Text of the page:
Triple Whammy or How to Cope with Multiple Cancers – Part VIIII – What If? – by HD
In the past chapters I wrote about all the treatments I received for my multiple cancers. The skin cancer and my thyroid cancer treatment I discussed in more detail in last week’s installment, Glowing in the Dark.
When I got that third cancer diagnosis, the nasty skin cancer, I really thought, oh shit, this is it! — There seems to be a pattern here, and my entire body is riddled with these damn growths. Especially when I learned how aggressively spreading that merkel cell carcinoma can be, – you can imagine that I was rather devastated.
Waiting for the lymph node test was the hardest; – if the new cancer had spread to the nodes, survival rate would go down considerably. – I hate to wait for results, especially from pathology. (If you read the previous installment, you already know that luckily the cancer did not spread to my lymph nodes.)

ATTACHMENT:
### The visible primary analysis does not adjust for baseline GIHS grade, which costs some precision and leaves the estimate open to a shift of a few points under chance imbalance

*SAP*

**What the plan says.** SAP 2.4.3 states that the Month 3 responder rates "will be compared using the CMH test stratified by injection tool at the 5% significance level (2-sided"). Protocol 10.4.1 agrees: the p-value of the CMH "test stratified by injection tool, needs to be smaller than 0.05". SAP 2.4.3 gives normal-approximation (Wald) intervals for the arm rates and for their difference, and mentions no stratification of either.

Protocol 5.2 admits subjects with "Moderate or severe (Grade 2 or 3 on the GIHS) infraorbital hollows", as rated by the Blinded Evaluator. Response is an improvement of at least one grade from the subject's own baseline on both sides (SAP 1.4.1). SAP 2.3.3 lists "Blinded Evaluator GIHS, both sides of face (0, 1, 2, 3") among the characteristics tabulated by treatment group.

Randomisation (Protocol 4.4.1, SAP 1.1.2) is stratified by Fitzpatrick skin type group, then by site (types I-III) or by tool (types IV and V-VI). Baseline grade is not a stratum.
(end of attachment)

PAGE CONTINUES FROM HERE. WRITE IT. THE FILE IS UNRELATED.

But – what if it had, and all the treatments I received so far were not taking hold? What if there are more? Or one of them is spreading to other parts of my body? —- Or in other words, what if I am going to die?
I think this is the most difficult chapter to write about, but on the other hand it is something that cancer sufferers, especially multiple cancer patients, have to come to grips with.